Apple has reached a deal with Paramount to help finance and serve as the creative studio of Martin Scorsese’s new film “Killers of the Flower Moon.”
Under the agreement, Paramount would still be in charge of distributing the movie. Paramount had originally obtained the project, though it recently allowed it to be shopped around as the studio had to foot the $180 million to $200 million price tag. Imperative Entertainment will produce the project.
Netflix, Universal, MGM and other studios were also reportedly interested in financing the movie. Even with Apple’s relationship with the film, “Killers of the Flower Moon” will still be released nationwide in theaters, but will eventually be showcased on the Apple TV+ streaming service—where it will be recognized as an “Apple Original Film.”
The highly anticipated movie is expected to star Hollywood heavyweights Leonardo DiCaprio and Robert De Niro.
Based on David Grann’s book of the same name, “Killers of the Flower Moon” tells the story of a series of murders of affluent Osage Native Americans in the 1920s, after rich oil deposits were discovered under their land in Oklahoma. The subsequent investigation established the FBI and was a key moment in the evolution of the country from its frontier era.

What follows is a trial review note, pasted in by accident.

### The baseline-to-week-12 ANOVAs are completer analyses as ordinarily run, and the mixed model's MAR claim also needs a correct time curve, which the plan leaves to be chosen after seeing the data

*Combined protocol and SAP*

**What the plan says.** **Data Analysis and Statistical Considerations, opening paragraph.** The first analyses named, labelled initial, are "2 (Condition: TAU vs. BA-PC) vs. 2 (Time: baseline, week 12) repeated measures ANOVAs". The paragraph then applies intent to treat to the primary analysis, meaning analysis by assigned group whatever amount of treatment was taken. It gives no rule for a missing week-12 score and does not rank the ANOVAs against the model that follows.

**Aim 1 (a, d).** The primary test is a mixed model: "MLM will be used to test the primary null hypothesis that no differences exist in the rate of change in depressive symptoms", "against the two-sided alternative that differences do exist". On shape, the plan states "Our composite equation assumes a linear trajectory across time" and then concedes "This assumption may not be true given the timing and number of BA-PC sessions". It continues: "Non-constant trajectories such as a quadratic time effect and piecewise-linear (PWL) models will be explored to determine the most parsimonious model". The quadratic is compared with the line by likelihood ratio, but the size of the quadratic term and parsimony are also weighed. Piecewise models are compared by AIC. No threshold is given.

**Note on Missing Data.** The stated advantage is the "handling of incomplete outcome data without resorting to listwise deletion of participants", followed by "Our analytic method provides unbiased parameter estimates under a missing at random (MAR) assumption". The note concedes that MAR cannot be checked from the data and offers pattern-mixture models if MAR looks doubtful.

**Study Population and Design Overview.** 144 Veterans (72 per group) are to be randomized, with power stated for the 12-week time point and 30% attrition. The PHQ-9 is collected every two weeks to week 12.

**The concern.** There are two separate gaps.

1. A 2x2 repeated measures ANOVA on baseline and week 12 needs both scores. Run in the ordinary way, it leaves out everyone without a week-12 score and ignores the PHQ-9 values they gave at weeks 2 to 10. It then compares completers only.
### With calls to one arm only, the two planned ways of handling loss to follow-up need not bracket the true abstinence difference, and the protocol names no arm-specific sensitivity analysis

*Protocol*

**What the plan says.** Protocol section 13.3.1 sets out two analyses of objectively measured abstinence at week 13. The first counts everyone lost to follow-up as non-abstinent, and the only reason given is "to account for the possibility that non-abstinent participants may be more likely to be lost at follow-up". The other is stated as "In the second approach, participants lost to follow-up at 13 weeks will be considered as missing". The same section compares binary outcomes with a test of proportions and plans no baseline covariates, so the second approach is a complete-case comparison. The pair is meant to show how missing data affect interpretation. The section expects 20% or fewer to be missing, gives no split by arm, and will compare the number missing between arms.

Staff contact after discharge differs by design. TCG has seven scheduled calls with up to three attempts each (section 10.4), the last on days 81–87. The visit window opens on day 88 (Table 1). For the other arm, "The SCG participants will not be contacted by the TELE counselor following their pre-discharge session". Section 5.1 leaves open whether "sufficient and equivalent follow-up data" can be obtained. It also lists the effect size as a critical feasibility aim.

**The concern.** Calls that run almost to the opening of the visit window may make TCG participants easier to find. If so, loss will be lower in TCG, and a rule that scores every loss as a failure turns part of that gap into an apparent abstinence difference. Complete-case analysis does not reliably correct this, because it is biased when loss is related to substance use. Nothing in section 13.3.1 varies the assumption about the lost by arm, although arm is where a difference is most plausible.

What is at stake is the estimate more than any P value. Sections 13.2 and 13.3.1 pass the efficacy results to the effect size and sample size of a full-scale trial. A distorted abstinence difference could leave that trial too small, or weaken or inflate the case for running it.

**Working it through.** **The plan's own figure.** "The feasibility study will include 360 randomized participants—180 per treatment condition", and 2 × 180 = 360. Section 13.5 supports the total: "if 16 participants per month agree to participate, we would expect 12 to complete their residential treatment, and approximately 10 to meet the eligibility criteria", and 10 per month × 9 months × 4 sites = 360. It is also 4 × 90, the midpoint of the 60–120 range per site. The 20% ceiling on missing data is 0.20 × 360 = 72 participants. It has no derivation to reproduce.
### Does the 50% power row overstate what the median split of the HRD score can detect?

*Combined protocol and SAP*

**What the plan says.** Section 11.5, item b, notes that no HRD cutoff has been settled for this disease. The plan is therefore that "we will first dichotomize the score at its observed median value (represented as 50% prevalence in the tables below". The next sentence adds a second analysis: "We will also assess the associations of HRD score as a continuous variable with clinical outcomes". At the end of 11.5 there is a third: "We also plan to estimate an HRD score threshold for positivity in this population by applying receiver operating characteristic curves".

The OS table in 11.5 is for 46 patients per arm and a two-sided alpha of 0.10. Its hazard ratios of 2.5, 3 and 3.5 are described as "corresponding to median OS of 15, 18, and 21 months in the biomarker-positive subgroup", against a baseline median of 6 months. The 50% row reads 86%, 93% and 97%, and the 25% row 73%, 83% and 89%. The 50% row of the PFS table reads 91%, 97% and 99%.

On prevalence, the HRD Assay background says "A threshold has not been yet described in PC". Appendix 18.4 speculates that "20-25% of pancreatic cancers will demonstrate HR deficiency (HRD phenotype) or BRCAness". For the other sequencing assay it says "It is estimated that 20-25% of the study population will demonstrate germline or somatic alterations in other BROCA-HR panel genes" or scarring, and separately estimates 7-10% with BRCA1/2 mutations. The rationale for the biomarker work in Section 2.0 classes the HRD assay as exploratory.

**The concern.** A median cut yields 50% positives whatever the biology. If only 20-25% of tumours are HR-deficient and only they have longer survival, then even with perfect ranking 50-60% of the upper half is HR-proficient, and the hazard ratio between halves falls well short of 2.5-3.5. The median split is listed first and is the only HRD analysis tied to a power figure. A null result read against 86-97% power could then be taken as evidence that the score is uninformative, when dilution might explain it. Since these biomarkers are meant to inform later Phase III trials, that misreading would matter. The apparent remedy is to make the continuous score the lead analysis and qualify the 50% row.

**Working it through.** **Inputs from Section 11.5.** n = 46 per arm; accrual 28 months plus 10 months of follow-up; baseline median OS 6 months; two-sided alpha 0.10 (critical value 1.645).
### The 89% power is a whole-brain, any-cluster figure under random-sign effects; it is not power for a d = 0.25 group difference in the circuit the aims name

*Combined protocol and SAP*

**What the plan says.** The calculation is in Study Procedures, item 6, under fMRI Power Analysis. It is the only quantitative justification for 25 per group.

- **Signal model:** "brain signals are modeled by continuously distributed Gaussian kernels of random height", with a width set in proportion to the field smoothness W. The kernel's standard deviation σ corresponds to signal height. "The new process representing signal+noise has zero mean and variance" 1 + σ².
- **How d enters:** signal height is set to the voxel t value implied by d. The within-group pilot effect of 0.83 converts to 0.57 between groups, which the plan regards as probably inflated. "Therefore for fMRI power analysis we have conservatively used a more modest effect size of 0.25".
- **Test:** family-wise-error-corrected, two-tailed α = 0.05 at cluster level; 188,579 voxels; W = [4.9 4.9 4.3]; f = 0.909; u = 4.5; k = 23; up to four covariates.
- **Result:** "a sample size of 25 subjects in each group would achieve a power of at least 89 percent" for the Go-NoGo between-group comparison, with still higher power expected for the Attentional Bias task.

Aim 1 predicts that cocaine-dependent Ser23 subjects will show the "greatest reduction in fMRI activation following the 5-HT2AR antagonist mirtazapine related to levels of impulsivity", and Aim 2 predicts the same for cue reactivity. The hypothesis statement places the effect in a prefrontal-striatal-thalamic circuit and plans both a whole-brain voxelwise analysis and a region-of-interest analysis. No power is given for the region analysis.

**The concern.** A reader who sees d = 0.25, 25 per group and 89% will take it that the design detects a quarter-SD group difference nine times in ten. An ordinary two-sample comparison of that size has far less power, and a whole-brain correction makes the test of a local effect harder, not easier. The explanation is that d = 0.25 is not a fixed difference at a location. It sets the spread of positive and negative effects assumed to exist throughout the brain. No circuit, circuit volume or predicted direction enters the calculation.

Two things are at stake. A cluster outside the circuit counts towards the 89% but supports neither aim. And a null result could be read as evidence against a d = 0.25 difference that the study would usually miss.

Scorsese found himself in a similar situation with his last film, “The Irishman,” which also starred De Niro. It was originally in development at Paramount but was eventually sold to Netflix. “The Irishman” eventually garnered 10 Oscar nominations and was one of 2019’s top-reviewed films. The tie-up with Apple could have been put in the fast lane because of Apple TV+’s increased willingness to premiere films in theaters first, whereas Netflix generally aims to have all of its originals debut first on its streaming service.
Apple has been pushing hard to add more creative thump to its streaming platform. Just a week before landing “Killers of the Flower Moon,” Apple TV+ acquired the rights from Sony to the upcoming World War II film “Greyhound” that stars Tom Hanks, who also wrote the script.
Ethen Kim Lieser is a Science and Tech Editor who has held posts at Google, The Korea Herald, Lincoln Journal Star, AsianWeek and Arirang TV. He currently resides in Minneapolis.